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Moray Eel

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Moray Eel Facts

Kingdom:
Five groups that classify all living things
Animalia
Phylum:
A group of animals within the animal kingdom
Chordata
Class:
A group of animals within a pylum
Actinopterygii
Order:
A group of animals within a class
Anguilliformes
Family:
A group of animals within an order
Muraenidae
Common Name:
Most widely used name for the species
Moray Eel
Scientific Name:
Comprised of the genus followed by the species
Muraenidae
Origin:
The area where the animal first came from
Tropical and temperate waters
Diet:
What kind of foods the animal eats
Carnivore
Size:
How long (L) or tall (H) the animal is
11-400cm (4-157in)
Water Type:
Either freshwater, brakish or salt
Salt
Optimum pH Level:
The perfect acidity conditions for the animal
5-7
Life Span:
How long the animal lives for
10-30 years
Conservation Status:
The likelihood of the animal becoming extinct
Least Concern
Colour:
The colour of the animal's coat or markings
Grey, Black, Brown, White, Yellow, Green, Blue, Orange
Skin Type:
The protective layer of the animal
Scales
Favourite Food:Fish
Habitat:
The specific area where the animal lives
Coastal and deep waters
Average Clutch Size:
The average number of eggs laif at once
10,000
Main Prey:Fish, Squid, Crustaceans
Predators:
Other animals that hunt and eat the animal
Sharks, Humans, Barracuda
Special Features:Sharp teeth and elongated body

Moray Eel Location

Map of Moray Eel Locations

Moray Eel

The moray eel is a large species of eel found in warm and temperate waters all around the world. Despite their snake-like appearance, moray eels (along with other eel species) are in fact fish and not reptiles.

Moray eels are found in both deep and shallow waters in tropical and sub-tropical regions. Although moray eels can be find in cooler waters occasionally, they tend to remain in the crevices deep in the ocean rather than venturing into shore. The largest populations of moray eels are found around tropical coral reefs where they are numerous different marine species found in large numbers.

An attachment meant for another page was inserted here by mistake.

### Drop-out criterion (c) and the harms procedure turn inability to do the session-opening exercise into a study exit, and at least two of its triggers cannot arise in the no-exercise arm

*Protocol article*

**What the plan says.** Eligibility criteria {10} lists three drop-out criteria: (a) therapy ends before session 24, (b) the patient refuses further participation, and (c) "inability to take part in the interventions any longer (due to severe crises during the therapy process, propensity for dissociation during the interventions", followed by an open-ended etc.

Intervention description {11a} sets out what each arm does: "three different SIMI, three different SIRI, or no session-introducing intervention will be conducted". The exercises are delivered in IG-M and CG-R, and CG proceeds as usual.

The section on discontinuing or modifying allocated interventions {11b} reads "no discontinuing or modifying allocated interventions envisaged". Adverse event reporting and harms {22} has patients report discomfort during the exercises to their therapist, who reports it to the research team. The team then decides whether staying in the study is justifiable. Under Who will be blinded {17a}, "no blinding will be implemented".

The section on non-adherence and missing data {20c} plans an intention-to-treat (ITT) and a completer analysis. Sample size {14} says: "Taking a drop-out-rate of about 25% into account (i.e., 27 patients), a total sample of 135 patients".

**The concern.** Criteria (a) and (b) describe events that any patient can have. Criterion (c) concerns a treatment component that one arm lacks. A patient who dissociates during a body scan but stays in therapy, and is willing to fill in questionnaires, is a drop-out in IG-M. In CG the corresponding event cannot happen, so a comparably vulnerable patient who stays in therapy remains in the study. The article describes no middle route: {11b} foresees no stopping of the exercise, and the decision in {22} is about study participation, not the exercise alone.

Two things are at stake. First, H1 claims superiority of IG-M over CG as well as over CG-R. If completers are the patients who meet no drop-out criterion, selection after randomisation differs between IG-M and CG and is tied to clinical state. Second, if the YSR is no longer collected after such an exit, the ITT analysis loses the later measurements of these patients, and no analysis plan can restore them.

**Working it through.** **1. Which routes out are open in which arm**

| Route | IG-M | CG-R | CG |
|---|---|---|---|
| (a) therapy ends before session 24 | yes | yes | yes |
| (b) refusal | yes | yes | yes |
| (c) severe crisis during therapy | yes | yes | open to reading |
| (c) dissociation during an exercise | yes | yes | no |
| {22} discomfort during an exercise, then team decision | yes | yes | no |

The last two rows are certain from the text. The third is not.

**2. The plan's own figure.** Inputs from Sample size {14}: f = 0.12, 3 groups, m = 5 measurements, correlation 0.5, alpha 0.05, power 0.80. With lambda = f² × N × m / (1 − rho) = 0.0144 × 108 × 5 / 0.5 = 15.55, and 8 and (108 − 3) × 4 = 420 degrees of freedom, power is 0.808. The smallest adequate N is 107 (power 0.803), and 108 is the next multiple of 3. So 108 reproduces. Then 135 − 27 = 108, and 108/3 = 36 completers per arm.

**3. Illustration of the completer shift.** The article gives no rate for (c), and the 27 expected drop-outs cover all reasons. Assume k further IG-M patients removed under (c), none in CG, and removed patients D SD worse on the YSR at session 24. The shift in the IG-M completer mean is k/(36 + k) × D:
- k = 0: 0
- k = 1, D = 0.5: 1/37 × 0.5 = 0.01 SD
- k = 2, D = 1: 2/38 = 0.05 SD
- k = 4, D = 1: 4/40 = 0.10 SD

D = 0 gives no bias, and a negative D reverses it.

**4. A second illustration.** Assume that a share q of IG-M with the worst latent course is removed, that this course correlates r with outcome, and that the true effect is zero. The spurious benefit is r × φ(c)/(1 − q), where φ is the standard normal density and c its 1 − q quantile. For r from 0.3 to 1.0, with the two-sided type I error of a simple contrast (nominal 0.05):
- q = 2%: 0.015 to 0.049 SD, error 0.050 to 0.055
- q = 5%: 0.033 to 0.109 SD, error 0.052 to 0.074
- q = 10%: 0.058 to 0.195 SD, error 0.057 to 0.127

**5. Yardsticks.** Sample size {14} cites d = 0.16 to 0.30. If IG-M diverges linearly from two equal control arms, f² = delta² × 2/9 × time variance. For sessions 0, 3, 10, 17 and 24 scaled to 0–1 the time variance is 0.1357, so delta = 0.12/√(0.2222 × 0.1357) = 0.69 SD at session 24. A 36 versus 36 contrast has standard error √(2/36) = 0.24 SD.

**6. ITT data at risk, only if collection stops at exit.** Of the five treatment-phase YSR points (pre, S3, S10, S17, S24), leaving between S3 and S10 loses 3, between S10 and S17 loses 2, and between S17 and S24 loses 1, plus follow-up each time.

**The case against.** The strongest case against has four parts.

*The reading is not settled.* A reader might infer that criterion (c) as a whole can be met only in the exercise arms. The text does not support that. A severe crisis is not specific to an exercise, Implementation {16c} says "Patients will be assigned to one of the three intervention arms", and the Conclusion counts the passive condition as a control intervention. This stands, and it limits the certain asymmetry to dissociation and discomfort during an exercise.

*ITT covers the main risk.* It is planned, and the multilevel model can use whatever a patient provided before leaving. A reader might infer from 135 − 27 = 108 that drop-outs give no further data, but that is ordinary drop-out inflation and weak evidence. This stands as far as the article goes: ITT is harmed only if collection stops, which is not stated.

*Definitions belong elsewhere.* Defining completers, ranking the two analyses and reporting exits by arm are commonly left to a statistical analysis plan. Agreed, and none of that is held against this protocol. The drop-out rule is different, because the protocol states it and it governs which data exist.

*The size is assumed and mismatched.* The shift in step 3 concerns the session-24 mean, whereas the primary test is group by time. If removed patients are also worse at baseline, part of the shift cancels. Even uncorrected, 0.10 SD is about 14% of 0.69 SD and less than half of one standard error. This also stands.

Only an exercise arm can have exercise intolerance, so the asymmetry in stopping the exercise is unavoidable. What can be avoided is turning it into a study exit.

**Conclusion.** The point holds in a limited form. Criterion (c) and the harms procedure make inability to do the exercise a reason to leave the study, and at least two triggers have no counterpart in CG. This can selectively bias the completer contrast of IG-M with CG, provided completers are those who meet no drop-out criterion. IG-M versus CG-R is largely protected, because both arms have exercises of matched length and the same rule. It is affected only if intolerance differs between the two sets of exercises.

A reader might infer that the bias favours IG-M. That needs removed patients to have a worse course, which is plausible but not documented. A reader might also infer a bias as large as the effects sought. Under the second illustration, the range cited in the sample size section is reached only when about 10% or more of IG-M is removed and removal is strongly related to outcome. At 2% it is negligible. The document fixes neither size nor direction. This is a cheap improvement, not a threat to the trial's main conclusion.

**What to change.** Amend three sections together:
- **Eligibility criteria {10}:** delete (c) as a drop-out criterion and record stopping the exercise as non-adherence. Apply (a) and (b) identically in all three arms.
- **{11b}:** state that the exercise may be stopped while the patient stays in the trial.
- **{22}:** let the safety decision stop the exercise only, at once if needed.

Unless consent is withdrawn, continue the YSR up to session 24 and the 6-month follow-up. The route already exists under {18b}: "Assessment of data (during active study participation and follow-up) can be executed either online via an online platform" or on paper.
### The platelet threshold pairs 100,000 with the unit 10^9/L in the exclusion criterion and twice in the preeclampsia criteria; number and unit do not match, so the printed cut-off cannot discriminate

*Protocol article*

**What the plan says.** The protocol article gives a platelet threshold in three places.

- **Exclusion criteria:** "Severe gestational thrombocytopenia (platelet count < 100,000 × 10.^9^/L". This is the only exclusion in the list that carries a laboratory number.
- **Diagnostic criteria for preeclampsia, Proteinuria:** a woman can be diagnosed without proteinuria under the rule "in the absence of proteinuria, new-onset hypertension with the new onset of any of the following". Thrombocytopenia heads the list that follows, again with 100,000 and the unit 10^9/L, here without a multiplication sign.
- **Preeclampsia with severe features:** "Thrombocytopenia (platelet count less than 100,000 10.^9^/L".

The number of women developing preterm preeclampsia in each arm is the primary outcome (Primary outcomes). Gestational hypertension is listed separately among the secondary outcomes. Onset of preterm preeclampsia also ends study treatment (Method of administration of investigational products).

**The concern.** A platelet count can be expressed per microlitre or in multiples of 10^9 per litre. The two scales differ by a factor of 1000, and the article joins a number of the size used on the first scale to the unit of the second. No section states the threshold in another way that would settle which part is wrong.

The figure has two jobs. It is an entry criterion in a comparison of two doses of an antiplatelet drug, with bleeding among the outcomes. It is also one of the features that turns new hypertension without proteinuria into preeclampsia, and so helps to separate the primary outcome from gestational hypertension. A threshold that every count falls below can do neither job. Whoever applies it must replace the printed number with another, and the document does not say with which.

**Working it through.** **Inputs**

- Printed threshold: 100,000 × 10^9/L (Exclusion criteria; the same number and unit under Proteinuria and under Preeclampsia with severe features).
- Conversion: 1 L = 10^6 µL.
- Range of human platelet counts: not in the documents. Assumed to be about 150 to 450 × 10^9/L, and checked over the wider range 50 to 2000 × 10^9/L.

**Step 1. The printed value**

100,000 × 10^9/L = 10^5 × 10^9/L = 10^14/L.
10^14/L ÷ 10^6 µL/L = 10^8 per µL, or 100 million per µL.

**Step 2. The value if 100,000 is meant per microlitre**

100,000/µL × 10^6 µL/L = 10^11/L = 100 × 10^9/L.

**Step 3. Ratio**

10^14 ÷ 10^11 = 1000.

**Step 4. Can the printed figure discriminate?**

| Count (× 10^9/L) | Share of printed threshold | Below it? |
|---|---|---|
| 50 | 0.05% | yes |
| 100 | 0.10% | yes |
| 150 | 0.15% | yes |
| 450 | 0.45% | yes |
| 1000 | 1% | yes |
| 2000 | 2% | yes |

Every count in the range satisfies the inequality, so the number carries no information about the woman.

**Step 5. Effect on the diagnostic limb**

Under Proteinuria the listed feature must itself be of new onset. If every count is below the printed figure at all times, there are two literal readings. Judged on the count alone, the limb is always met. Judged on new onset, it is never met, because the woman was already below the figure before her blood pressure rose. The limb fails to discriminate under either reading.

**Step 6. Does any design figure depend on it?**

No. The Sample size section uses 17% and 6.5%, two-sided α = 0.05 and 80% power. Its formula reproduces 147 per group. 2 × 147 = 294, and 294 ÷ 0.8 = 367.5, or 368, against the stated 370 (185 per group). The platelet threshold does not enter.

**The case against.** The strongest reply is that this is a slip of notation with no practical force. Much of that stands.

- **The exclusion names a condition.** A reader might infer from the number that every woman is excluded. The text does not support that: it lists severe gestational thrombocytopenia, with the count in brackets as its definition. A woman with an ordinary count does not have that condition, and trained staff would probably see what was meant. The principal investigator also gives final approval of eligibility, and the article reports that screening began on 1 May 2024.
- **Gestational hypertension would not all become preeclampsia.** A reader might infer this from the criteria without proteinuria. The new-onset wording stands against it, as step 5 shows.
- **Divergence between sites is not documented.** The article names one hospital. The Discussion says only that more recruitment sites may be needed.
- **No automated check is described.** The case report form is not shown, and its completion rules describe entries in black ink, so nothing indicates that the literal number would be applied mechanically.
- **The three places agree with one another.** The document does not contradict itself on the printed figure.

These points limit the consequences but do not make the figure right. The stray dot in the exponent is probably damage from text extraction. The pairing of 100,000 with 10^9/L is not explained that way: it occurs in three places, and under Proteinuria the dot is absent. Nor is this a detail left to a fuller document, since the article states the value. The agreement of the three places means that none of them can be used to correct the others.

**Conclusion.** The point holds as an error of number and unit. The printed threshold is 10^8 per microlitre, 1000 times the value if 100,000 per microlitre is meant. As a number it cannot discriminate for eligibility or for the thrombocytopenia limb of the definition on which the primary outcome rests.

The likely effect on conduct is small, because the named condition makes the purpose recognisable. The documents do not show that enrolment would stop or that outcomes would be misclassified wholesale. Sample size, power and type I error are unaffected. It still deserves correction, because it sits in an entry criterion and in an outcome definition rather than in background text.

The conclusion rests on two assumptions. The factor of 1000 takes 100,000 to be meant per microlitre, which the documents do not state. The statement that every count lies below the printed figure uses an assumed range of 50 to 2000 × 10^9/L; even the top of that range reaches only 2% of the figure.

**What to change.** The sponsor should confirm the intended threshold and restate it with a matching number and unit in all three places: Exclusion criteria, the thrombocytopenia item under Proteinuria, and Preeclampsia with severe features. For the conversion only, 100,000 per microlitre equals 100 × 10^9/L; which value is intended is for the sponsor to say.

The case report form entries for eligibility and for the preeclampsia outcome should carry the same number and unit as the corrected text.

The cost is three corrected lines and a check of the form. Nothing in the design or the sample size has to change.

There are around 200 different species of moray eel than can range in size from just 10cm long to nearly 2 meters in length. Despite their varying size and colour all moray eels are fairly similar in appearance with an elongated body, slightly flattened towards the tail. Moray eels also have large eyes and mouths which contain large teeth.

The moray eel is a relatively secretive animal, spending much of its time hiding in holes and crevices amongst the rocks and coral on the ocean floor. By spending the majority of their time hiding, moray eels are able to remain out of sight from predators and are also able to ambush any unsuspecting prey that passes.

Like many other large fish, the moray eel is a carnivorous animal surviving on a diet that consists of only meat. Fish, molluscs including squid and cuttlefish and crustaceans such as crabs are the main source of food for the moray eel.

The moray eel is often one of the most dominant predators within its environment but moray eels are hunting by some other animals including other large fish like grouper and barracuda, sharks and humans.

Moray eels tend to mate when the water is warmest towards the end of the summer. Moray eel fertilisation is oviparous, meaning that eggs and sperm are fertilised outside of the womb, in the surrounding water, which is known as spawning. More than 10,000 eggs can be released at a time, which develop into larvae and become part of the plankton. It can take up to year for the moray eel larvae to have grown big enough to swim down to the ocean floor to join the community below.

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First Published: 25th January 2010, Last Updated: 9th January 2017 [View Sources]

Sources:
1. David Burnie, Dorling Kindersley (2008) Illustrated Encyclopedia Of Animals [Accessed at: 25 Jan 2010]
2. David Burnie, Kingfisher (2011) The Kingfisher Animal Encyclopedia [Accessed at: 01 Jan 2011]
3. Dorling Kindersley (2006) Dorling Kindersley Encyclopedia Of Animals [Accessed at: 25 Jan 2010]
4. Richard Mackay, University of California Press (2009) The Atlas Of Endangered Species [Accessed at: 25 Jan 2010]
5. Tom Jackson, Lorenz Books (2007) The World Encyclopedia Of Animals [Accessed at: 25 Jan 2010]

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